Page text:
Bouncebackability: Is there still truth in the Jevons Paradox?
By Dr Jonathan Marshall, ECIU Energy Analyst
Despite its uninspiring name, energy efficiency is set to take pride of place in upcoming European energy policy. On a simple level it makes perfect sense: we can use less energy to do the same job, pay less money doing so, and pump fewer resultant emissions into the atmosphere. Win, win, win - right?
However, there are some doubts over the extent to which energy efficiency actually ‘works’. If gas prices fall through falling demand, for example, do we turn up the heating now that cost is less of a burden? And how much of the cash saved on the back of more efficient home appliances do we spend on other goods and services which, in turn, take energy to produce?
The opening shot of this debate went off over 150 years ago with the Jevons paradox.
During the Industrial Revolution, Scottish economist William Stanley Jevons noted that a jump in steam engine efficiency led to a surge in coal use, as the machines became more affordable: 'elementary economics', says a prominent energy economist.
This runs contrary to the simple mantra of energy efficiency, that by making a process more efficient we use less energy.
Over time, however, this position has weakened. Basically, energy demand elasticity - the extent to which energy use increases as its price falls - has decreased, especially in developed nations. Now, much of the discussion focuses on the rebound effect – the difference between forecast savings through efficiency and those realised – rather than the ‘overshoot’ noted by Jevons.
Small bounce, if any
This rebound can arise through a couple of channels. The first is offsetting energy savings by using more – leaving lights on as the cost of doing so falls, or driving more as petrol becomes cheaper. This is known as the direct rebound effect.
The second form, known as the income effect, is much harder to pin down accurately. It is based on the premise that a fall in energy expenditure is equivalent to an increase in real income, giving us more cash to spend on other goods and services, many of which have their own energy footprint.
Taking lightbulbs as an example: if it were really true that the lower running costs of new, efficient bulbs meant we were keeping lights on all hours, the decline in lighting sector energy use shown here would not be observed.
The fact that we do see this overall shrinkage in lighting sector energy use means that here, the rebound effect is not significant.
This is not simply a phenomenon in lighting. UK electricity demand has fallen by 17% since 2008, with gas use down 24%, despite a proliferation in the number of (increasingly efficient) devices in our homes and an increasing population. Overall, UK households now use nearly a third less energy than they did in 1970.
In nations such as the UK, where there is less of a pent-up demand for energy than in developing countries, this ‘de-linking’ between price and demand is increasingly common.
Cutting energy waste: The numbers
- £30bn per year: What Britain spends on space heating
- £3.6 million: What treating the health effects of fuel poverty costs the NHS per day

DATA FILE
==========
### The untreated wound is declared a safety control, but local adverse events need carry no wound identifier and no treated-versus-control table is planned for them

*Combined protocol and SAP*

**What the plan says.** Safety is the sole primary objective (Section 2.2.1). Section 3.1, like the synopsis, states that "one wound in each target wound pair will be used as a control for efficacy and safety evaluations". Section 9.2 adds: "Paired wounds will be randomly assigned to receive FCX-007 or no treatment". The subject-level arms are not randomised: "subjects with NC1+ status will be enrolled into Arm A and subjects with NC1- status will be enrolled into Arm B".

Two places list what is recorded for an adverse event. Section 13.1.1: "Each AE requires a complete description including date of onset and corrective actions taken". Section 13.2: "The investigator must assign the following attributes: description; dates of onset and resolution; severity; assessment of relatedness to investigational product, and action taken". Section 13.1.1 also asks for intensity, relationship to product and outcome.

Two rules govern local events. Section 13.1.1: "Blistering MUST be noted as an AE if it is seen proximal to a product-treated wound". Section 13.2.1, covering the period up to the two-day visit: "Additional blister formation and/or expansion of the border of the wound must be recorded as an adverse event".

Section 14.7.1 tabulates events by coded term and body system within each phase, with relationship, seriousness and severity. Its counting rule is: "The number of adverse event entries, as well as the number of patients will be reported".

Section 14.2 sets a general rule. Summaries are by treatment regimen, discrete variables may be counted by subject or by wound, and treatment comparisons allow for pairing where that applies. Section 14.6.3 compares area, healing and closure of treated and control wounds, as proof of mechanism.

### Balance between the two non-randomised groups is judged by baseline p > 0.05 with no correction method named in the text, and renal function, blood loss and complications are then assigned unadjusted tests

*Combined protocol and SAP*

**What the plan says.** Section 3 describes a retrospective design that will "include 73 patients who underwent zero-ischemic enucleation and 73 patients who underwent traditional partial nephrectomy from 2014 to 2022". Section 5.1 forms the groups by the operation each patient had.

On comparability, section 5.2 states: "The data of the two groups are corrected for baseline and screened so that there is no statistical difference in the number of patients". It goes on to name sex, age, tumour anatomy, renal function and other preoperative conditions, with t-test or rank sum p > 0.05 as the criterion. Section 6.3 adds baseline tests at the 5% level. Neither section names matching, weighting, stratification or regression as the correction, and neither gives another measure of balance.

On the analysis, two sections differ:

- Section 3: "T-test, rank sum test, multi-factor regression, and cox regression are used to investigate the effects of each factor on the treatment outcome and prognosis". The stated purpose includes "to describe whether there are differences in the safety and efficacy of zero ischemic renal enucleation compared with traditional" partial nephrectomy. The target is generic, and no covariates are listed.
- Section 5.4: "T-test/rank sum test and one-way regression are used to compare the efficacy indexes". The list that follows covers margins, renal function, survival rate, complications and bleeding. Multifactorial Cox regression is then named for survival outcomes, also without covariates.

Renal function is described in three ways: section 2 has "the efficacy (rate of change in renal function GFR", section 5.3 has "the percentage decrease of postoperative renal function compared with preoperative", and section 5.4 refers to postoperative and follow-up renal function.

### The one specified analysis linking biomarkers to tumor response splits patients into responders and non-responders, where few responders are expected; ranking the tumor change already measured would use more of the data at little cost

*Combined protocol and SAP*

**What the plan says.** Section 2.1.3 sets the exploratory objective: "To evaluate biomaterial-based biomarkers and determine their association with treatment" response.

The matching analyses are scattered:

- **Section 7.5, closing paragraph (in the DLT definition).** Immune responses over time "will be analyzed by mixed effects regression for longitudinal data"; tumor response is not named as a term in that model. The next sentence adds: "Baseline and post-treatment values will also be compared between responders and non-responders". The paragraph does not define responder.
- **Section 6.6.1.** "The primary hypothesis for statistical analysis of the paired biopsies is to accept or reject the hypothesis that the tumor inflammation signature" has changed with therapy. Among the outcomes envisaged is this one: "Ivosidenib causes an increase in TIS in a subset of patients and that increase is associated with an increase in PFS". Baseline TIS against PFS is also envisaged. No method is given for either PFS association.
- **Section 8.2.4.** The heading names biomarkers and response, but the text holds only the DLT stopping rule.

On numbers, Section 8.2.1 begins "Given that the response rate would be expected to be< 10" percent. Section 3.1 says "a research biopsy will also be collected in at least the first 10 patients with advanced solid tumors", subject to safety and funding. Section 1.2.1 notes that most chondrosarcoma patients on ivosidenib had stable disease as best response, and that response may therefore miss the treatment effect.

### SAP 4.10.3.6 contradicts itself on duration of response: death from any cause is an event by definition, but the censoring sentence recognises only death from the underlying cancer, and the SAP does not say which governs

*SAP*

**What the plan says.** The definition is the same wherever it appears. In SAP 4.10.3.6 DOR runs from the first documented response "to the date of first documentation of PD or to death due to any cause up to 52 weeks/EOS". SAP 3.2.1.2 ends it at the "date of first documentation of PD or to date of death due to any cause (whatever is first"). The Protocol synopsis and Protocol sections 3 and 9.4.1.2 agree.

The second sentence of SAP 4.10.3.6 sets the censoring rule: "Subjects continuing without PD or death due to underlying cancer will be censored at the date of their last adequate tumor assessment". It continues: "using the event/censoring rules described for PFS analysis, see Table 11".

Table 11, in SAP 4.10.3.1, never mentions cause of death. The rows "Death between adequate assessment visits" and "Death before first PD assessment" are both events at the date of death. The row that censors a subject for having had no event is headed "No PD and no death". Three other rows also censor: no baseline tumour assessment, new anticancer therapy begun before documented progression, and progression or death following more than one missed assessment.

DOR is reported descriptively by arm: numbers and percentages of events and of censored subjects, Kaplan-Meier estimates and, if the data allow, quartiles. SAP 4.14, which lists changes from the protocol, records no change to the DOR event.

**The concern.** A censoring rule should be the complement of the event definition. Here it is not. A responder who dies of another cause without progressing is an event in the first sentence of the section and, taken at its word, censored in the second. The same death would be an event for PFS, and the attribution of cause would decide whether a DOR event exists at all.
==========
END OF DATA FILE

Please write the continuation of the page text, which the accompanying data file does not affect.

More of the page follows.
- Half: Impact on home energy demand of effective wall insulation
- 21%: Decline in gas demand for heating Britain's homes since 2000
- 80%: Proportion of UK public backing subsidies for cutting energy waste
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Much harder to quantify, however, is how consumption of other goods and services increases as real income effectively increases, particularly on a global scale. It is sometimes argued that improving energy efficiency over the decade has coincided with ever increasing global energy demand, and this proves that energy efficiency doesn't work. However, this could well be a question of people seeing a correlation and assuming causation.
While there may be some truth to the rebound theory in nations undergoing rapid economic growth, if we look to the UK – a country where more and more aspects of life are not related to energy costs – it appears that the notion of a significant rebound may be overstated.
A comprehensive study of energy efficiency measures in the UK shows a rebound of just 5-15%, based largely on the idea that expenditure on gas and electricity is one of the most energy- and greenhouse gas-intensive ways of spending money. Spending saved money on food and drink, or clothing, will be less energy intensive; and while this money could be spent on flights or petrol, it could equally be directed into a savings account, into downloading music or video games, or simply reducing personal debt - thereby incurring negligible energy use.
This seems unfortunately lost on the man tasked with reviewing UK energy costs. In his 2012 book The Carbon Crunch, Oxford’s Dieter Helm argues that energy efficiency simply doesn’t work, and that the fabled ‘low-hanging fruit’ of energy efficiency is nothing but a mirage.
An alternative view is offered by researchers at Yale University (among others), stating after a thorough literature review: 'We find that the existing literature does not support claims that energy efficiency gains will be reversed by the rebound effect. Thus we would argue that the continued focus on backfire in policy debates is largely unwarranted.'
Notable policy areas are in theory out-of-bounds for Professor Helm's keenly-awaited review. And with the statutory advisors the Committee on Climate Change pointing out several times that the UK doesn't have effective energy efficiency policies in place at the moment (the Green Deal certainly wasn't ministers' brightest idea ever), measures proven to cut energy waste and hence lower bills ought to be a no-brainer.
Especially now that Jevons and his famous paradox, as evidence shows, are as much a part of the past as the steam engines whose use he studied.